Master and the margarita
A short story
By Marin Baker
The clock struck 12 and Matthew was distressed. His, maid, Jane, had slipped on the cat on her way downstairs and was laid up on the divan. (So to speak. But let’s not get ahead of ourselves). There was nothing to be done for it; Matthew had to fetch the doctor. He looked out the big window to see that it was a rainy day. “Well,” thought Matthew, “wouldn’t want to be getting ill on my way to fetch the doctor. I’ll wait until this clears up.”
Matthew began waiting. He started by simply staring out the big window waiting for the rain to stop. When it failed to do so, he inverted his vision and studied his own reflection. He was not getting any younger, that much was clear. His midnight black hair was fading to a dusty gray, and that was about all he could see clearly without the eyeglasses that he was not yet ready to admit he needed. Matthew was distressed.
Had Matthew not been so steeped in vanity and denial to visit the optometrist, he might have been able to see that the gray in his hair actually lent him a distinguished air that he would not otherwise have had and that he still possessed a strong jawline and soulful dark gray eyes. “Well,” he would have thought, “you are one tall dark and handsome fellow.” But he was, and so he didn’t. Though presumably he was still aware that he was tall.
Instead, Matthew did a quick calculation which told him that it was 5 pm in Yalta. Matthew was kind of a liberal-arts type. From his study, he rang for the maid. Matthew was kind of forgetful.
Jane was on the divan when she noticed that she was being summoned. Not quite ready to lose the day’s pay, she lifted herself off of the divan and hopped into the study. To his credit, Matthew apologized and informed her that she was to have the day off and wait for the doctor. He did not, however, leave to fetch the doctor, as it was still raining.
Jane did not ask about the day’s pay. She assumed it was already lost and sulked her way back to the divan where she resumed her novel. Like Matthew, and most of us who find ourselves hurtling through the fourth dimension without any means of turning or reversing, Jane was not getting any younger either. She wondered if perhaps she was getting too old for romance novels. The saga of Fabio Worthington III and Destiny Carroway simply did not appeal to her like the idea of settling down with a nice apothecary or blacksmith.
Matthew headed into his slate and marble kitchen on his own for the first time since purchasing the bungalow-style mansion. He noticed a bushel of strawberries fresh from the back garden. The back garden was one of Jane’s attempts to turn the house into a home. Today, Matthew was grateful for that. “Well,” he thought, “I don’t know how this house would go on without that girl.” He was less grateful to find that the icebox was nearly empty. He transferred the ice to a hand-cut crystal pitcher and went to the cellar to retrieve a bottle of tequila that he had been saving for a rainy day. The tequila had been a gift from his schoolmate, Giles, perhaps better known to you as Dread Pirate Stevenson, captain of the dark ship Goliath, scourge of the seven known seas and others yet to be discovered. Thus the easy access to tequila. Remembering that, on his last visit home, Giles had also given him a strange green fruit, so like the oranges of India, but tougher and, in fact, virtually inedible, Matthew returned to the kitchen and retrieved said fruit from the box.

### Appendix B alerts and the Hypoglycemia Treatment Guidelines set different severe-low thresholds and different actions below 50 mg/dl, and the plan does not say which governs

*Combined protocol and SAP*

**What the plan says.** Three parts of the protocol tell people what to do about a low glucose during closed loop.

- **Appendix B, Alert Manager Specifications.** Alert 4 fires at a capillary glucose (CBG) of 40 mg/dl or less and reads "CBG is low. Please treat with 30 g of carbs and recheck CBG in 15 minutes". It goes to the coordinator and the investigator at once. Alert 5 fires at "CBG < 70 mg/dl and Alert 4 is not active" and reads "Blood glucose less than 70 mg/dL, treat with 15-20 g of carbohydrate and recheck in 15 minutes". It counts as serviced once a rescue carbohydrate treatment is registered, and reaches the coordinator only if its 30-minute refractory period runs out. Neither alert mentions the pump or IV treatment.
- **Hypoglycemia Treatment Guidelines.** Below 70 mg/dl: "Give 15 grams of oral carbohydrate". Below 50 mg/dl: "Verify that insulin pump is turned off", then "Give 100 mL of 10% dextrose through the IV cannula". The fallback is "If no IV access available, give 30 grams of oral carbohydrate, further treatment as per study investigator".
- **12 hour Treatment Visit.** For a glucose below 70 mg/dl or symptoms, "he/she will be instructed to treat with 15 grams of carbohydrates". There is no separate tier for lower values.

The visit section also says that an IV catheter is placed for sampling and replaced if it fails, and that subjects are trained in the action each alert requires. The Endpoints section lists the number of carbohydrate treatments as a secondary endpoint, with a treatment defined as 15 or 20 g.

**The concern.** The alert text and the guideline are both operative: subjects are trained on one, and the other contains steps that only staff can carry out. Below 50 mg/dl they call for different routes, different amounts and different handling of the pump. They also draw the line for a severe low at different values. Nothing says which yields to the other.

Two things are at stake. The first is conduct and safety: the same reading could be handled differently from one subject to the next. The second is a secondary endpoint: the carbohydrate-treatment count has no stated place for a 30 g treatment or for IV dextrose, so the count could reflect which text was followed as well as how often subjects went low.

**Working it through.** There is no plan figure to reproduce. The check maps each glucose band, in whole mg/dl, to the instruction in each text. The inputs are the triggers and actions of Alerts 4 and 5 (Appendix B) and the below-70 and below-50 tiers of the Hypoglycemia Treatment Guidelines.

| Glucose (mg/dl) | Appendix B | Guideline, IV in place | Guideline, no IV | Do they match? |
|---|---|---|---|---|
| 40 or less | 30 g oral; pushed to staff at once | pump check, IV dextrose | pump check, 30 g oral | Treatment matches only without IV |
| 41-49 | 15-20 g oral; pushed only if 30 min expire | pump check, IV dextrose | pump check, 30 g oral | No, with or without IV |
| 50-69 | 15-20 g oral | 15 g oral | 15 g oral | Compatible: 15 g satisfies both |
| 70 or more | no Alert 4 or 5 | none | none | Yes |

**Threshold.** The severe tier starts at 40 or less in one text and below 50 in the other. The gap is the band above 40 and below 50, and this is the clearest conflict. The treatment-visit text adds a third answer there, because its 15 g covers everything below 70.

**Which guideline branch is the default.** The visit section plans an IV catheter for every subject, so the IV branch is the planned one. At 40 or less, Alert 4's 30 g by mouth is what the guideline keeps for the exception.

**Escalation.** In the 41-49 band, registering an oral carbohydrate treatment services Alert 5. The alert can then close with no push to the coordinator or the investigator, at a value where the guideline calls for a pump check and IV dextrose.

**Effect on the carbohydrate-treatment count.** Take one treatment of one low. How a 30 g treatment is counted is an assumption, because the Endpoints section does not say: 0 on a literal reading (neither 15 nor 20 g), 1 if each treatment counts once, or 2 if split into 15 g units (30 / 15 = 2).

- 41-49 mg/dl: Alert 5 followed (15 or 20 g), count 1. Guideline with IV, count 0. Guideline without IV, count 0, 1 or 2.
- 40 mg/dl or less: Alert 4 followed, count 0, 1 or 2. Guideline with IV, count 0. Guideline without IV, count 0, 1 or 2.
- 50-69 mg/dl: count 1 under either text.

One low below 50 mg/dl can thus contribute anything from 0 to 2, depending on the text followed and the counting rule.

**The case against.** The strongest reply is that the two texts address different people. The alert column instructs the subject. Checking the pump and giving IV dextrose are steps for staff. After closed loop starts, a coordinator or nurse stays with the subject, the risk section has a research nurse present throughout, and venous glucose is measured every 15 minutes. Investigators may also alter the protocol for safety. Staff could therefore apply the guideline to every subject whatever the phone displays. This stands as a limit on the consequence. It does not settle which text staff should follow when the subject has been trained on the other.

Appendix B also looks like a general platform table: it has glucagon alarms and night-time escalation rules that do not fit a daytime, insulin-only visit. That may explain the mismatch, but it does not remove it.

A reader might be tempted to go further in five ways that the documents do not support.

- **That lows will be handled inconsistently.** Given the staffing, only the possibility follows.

Matthew poured the tequila and strawberries into the hand-cut crystal pitcher and dropped in the strange green fruit, where it bobbed on top of the tequila with the half-melted ice cubes. He did not like the look of this. He summoned the maid.
Jane, having already given up on her day’s pay, ignored the summons. She did not like to defy Matthew. Indeed, her kindly aunt Bertha, who had helped her find a job after her father had lost all the family’s money on tulip speculations, had described her as a most agreeable girl and she did not want to reflect badly on aunt Bertha, to whom she owed so much. But her foot really hurt.
Matthew sat in the kitchen and reflected on the maid. It was not like her to ignore a summons and risk losing her day’s pay. She could be fanciful and impractical at times, but she took her maid duties very seriously. He worried that some accident had befallen her. Then he remembered.
Walking out to the divan with the cut-glass pitcher of tequila water and soggy fruit, Matthew was preparing to ask Jane for some advice, but something stopped him.
Jane lay on the divan, reading and looking as though the last thing on her mind was mixing drinks for Matthew. It was at that moment that he realized why Jane had always looked so out-of-place in the kitchen or the garden. She was, simply put, too refined for that kind of work. Here, in the drawing room, she looked right at home. “Well,” thought Matthew, “she shouldn’t be waiting on me; she should be my wife!”
Matthew forgot the pitcher of diluted tequila and ruined fruit and went to Jane, where she agreed to marry him that very day, provided he fetch the doctor already. Matthew looked out the big window to find that the clouds in the sky had left with the clouds in his soul. He went to fetch the doctor.